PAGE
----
Remedies in patent and competition law

I argue that the ends sought to be achieved through price control can be attained through consistent CCI intervention, especially when coupled with strict enforcement of the local working requirement in patent law. In the absence of a ceiling price, any coordinated increase in the price of drugs would be fair game for an antitrust investigation. In addition, antitrust jurisprudence in India seems to be better equipped to tackle IP-heavy industries such as patented drugs than price control. The ill-fated cotton price control order should serve as a lesson against depriving patentees of their right to set prices – although there was a measure of short-term joy, the overwhelming long-term impact was the unavailability of Monsanto’s next-generation technology to Indian farmers.

The CCI’s limited (and somewhat lacking, by most accounts) analysis of IP suggests that it is open to inferring dominance from the mere fact that a market player holds patents over certain technologies. Going further, the CCI has also recognised that the threshold for abuse of IP-induced dominance in the market is not high. In the Auto Parts case, for example, the CCI has held that unilateral refusals to license patents would violate Section 3 of the Competition Act if they foreclosed market access to downstream players such as independent service providers and small mechanics.

More pertinent for our purposes is the CCI’s treatment of vertical agreements between licensors and licensees of patents, since this is the nature of the relationship between large foreign originator MNCs and local Indian drug manufacturers. In such circumstances, the CCI has leaned perilously close to holding “restrictive” vertical agreements as per se anticompetitive:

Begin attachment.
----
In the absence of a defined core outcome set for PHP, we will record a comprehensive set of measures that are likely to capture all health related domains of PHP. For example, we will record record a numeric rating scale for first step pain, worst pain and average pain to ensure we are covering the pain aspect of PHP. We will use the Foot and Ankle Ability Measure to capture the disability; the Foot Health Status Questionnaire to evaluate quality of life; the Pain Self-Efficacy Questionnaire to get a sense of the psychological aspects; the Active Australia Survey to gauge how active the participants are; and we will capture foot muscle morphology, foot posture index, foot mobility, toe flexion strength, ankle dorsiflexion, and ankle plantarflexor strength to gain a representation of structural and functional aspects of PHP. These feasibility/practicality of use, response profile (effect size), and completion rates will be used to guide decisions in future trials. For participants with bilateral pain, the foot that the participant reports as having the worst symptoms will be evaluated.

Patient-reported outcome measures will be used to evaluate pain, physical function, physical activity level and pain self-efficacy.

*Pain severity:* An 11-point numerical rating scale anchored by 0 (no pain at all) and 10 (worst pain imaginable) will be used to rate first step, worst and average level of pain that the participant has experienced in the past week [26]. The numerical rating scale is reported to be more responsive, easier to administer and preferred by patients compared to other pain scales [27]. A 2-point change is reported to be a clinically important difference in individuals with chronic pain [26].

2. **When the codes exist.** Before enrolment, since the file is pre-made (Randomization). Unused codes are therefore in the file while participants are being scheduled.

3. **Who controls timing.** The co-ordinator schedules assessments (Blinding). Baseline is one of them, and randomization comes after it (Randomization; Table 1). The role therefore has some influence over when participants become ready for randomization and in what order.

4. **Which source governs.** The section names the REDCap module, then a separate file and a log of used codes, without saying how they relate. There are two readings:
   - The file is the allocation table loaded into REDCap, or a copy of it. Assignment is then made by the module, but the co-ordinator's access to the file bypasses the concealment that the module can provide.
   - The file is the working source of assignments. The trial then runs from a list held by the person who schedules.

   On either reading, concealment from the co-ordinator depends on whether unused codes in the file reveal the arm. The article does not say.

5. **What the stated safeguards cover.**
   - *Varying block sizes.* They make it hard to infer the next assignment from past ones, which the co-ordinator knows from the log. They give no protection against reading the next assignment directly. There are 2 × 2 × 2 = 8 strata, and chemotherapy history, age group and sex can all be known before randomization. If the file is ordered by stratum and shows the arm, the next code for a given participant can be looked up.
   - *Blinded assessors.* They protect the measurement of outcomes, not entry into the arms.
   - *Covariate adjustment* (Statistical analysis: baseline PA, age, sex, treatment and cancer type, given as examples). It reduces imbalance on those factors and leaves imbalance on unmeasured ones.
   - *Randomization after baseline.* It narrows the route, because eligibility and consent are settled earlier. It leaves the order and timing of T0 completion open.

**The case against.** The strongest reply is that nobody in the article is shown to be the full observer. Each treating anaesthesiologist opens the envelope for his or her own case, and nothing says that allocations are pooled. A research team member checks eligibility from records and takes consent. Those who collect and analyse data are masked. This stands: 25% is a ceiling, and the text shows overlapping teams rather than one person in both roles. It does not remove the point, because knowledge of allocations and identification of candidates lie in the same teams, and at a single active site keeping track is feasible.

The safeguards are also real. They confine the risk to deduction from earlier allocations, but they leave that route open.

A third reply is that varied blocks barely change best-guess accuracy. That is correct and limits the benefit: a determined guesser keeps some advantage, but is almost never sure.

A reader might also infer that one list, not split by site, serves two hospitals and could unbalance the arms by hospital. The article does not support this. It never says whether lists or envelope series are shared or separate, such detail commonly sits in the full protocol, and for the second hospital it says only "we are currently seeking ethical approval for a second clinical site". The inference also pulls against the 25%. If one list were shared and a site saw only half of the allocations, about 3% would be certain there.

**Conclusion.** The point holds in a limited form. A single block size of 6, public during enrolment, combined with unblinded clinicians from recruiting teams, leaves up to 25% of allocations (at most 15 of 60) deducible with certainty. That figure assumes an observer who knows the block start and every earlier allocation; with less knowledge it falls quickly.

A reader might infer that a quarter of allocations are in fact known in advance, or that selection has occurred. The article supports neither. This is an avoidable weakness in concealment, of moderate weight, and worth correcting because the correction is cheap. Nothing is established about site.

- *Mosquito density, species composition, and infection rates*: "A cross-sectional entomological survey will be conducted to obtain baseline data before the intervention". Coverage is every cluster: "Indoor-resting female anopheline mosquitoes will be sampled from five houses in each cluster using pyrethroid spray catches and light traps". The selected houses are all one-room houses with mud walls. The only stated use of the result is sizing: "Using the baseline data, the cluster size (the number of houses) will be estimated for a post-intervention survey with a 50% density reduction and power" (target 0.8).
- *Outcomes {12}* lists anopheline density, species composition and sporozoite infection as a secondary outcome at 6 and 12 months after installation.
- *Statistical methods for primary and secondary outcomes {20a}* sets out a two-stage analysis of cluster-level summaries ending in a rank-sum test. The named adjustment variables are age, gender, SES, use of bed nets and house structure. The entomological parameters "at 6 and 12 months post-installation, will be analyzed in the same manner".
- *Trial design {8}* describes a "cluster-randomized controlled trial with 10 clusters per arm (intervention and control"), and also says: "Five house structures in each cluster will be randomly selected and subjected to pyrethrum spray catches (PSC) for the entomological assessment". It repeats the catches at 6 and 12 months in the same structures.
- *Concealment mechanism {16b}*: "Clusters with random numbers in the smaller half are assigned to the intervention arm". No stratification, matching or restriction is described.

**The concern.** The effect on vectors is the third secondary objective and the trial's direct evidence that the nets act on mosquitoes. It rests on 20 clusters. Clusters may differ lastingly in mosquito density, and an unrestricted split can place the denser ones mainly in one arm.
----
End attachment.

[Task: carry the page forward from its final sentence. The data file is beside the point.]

“…a non-dominant enterprise may enter into a vertical agreement which forecloses the market but enhance certain distribution efficiencies, and in such conditions the Commission on balancing the factors provided in section 19(3), may conclude that such agreement does not cause an AAEC in the market. However, where such agreements are entered into by a dominant entity, and where the restrictive clauses in such agreements are being used to create, maintain and reinforce the exclusionary abusive behavior on part of the dominant entity, then the Commission should give more priority to factors laid down under section 19(3)(a) to (c) than the pro-competitive factors stated under section 19(3)(d) to (f) of the Act, given the special responsibility of such firms not to impair genuine competition in the applicable market.”

In essence, the CCI’s stance appears to be that while restrictive vertical agreements entered into by non-dominant players are subject to a “rule of reason” analysis, those entered into by dominant players are subject to a modified form of scrutiny in which the anti-competitive factors are weighed heavier than pro-competitive ones.

When combined with the working requirement, the upshot of this stance (controversial as it may be to antitrust scholars) is that a foreign patentee/originator must either license its patent for Indian use at favourable terms to the licensee, or supply the market itself at prices lower than the threshold to attract a compulsory licence. I submit that this is a reasonable equilibrium which balances out patient welfare with patentee and manufacturer interests.

Over this series of posts, I hope that I’ve established that:

  1. The government has been inconsistent in its stance on pharma price control.
  2. Price control disregards ground realities endemic to the Indian drugs market.
  3. Price control does not seriously prejudice local manufacturers’ profitability.
  4. Ineffective price caps harm patients by providing antitrust immunity to manufacturers.
  5. Access to medicines can be maximised while offsetting the above harm through consistent application of principles already in place in patent and antitrust law today.